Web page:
The Possibilities of Developing an Effective National Transport System in the 1970s

by Laurel V. Roennau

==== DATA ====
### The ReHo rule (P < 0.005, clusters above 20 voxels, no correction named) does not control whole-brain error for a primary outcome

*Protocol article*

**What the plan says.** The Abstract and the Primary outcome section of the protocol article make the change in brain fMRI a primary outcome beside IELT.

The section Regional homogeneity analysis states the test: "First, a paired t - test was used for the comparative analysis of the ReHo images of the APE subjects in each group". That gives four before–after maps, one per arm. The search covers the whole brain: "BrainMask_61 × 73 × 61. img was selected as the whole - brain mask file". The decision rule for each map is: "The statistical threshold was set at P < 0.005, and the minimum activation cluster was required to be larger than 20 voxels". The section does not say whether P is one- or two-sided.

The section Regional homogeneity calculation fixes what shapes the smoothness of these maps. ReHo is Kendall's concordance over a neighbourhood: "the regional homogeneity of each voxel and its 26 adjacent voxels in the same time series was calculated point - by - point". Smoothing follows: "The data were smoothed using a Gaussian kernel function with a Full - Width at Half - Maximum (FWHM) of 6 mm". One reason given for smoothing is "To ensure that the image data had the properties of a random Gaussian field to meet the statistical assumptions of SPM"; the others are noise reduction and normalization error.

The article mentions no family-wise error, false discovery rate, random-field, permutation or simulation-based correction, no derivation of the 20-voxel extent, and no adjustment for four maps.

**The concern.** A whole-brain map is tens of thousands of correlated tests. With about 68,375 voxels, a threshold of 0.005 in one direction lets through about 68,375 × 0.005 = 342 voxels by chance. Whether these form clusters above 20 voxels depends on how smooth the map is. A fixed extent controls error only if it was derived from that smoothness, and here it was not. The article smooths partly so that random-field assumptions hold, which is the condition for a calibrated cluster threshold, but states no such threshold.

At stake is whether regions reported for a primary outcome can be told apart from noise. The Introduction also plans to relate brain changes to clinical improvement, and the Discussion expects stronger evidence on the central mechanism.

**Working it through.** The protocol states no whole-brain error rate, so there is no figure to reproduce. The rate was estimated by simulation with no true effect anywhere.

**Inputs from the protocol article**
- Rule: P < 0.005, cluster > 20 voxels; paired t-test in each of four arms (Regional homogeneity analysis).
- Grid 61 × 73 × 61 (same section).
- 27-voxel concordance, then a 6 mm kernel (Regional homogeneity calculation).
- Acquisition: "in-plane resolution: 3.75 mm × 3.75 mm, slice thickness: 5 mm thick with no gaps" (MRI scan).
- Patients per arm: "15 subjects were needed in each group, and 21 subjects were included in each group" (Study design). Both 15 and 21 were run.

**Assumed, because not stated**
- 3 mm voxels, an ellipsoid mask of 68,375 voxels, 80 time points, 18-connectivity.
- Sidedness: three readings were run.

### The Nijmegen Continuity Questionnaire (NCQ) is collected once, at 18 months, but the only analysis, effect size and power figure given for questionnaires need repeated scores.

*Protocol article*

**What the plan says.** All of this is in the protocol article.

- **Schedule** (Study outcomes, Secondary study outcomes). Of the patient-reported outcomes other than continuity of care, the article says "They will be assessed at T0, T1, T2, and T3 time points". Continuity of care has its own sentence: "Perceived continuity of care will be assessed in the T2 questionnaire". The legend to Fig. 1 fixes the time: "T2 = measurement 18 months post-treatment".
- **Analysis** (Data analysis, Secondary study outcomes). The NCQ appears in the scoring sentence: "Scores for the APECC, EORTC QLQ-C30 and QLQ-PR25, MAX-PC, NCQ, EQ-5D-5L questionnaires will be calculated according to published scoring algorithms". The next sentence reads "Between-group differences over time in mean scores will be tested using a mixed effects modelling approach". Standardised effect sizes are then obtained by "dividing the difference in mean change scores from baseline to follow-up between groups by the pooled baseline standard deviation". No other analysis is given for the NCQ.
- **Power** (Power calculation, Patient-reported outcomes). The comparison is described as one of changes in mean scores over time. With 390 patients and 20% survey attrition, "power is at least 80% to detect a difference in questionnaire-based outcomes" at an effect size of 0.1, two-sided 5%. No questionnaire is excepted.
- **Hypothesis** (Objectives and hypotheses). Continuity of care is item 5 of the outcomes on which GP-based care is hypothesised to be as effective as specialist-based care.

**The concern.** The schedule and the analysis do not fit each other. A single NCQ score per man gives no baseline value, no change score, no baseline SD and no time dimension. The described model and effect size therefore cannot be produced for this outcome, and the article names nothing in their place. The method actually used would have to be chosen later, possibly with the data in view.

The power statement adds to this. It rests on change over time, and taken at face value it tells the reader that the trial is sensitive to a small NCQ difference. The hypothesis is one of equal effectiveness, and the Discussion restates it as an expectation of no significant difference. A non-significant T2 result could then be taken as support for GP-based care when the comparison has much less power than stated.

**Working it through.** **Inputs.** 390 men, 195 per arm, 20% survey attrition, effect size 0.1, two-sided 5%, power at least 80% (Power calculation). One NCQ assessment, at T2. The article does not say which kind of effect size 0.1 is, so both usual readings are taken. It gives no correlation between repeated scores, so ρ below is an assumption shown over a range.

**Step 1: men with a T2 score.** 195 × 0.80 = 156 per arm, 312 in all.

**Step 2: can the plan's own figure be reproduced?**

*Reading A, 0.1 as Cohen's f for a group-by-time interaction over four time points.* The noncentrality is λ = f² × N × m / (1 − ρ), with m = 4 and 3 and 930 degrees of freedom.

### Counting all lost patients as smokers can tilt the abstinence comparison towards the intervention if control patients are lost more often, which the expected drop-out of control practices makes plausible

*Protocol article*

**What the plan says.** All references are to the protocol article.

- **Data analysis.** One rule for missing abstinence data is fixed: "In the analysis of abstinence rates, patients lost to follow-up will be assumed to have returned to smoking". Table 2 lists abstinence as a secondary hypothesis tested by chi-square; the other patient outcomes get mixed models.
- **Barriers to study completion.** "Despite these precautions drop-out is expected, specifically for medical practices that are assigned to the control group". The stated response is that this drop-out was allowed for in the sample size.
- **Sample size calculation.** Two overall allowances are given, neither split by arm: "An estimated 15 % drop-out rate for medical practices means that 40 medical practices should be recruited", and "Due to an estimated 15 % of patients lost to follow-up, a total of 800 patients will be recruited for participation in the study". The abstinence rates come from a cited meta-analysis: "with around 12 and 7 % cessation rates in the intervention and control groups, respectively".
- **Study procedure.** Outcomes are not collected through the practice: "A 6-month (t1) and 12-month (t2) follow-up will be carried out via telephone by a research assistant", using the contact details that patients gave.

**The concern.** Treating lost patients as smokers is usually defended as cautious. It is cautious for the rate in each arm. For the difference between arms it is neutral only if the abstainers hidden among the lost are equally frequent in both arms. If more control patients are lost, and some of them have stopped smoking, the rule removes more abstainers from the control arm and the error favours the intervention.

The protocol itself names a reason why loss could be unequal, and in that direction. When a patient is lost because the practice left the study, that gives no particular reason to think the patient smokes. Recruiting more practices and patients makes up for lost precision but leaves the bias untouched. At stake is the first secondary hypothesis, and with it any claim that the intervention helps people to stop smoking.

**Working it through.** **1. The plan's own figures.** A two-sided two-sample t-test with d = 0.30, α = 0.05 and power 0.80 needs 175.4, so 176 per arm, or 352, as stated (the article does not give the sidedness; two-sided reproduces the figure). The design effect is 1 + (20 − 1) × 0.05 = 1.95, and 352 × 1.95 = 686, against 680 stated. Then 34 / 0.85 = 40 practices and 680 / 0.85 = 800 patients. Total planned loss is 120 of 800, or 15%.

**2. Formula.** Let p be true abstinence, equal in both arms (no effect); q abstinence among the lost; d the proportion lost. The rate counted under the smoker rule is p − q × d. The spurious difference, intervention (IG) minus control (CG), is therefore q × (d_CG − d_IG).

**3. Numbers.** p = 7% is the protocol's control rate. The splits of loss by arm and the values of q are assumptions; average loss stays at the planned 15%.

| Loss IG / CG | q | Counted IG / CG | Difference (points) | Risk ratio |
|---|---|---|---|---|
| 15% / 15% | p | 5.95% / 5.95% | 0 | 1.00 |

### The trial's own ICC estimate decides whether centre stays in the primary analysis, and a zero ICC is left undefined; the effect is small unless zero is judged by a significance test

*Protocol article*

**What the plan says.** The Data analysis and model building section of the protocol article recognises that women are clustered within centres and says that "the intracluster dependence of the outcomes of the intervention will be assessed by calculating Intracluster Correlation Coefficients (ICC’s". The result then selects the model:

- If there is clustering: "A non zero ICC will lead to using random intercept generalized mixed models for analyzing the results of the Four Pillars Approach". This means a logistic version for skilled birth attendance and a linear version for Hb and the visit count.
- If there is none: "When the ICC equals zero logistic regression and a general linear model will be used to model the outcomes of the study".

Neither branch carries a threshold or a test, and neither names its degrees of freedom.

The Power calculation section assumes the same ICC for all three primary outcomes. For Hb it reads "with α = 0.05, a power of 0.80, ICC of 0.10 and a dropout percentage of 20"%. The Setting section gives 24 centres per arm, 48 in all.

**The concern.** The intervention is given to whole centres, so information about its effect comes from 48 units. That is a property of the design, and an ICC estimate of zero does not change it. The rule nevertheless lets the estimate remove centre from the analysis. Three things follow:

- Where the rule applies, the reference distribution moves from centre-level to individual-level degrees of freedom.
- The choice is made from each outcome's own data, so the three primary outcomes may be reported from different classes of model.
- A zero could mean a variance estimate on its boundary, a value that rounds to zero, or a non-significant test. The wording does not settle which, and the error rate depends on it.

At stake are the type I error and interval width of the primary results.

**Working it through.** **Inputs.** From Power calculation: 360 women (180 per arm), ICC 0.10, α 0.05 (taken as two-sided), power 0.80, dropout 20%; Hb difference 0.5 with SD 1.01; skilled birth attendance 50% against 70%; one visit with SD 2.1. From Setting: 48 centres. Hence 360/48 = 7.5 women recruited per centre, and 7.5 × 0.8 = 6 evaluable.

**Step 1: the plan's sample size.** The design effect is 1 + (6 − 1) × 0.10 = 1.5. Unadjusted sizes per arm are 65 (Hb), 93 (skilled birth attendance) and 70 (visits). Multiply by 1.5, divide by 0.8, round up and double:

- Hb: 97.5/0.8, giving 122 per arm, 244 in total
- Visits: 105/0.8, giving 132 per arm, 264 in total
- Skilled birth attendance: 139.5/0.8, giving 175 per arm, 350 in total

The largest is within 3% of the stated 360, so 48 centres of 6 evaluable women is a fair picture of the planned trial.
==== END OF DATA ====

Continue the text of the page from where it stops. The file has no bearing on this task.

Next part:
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Suggestions for basic transportation research and a preview of possible developments. Basic tools needed for an analytic approach are (1) adequate national data collection, storage, and evaluation; (2) a methodology for long range, multimode traffic forecasts; (3) proper use of governmental regulation; (4) modal-split considerations — understanding the factors at work when there is a choice between two modes; and (5) traffic flow limitations. These tools can be used to solve some of the major transportation problems: adequacy of service, determination of a preferred market for a component transport mode, cargo transport, traffic flow control systems and modal interfaces, noise pollution, and the socioeconomic aspects of multimodal systems. In the future, automated aircushion vehicles traveling freeways or existing rail right-of-ways at 100 mph may link outlying regions of the megalopolis, airports, and other major transfer points. Interurban travel may be by V/STOL craft carrying 100 passengers over independent airway systems, and conventional aircraft may land at offshore ports.

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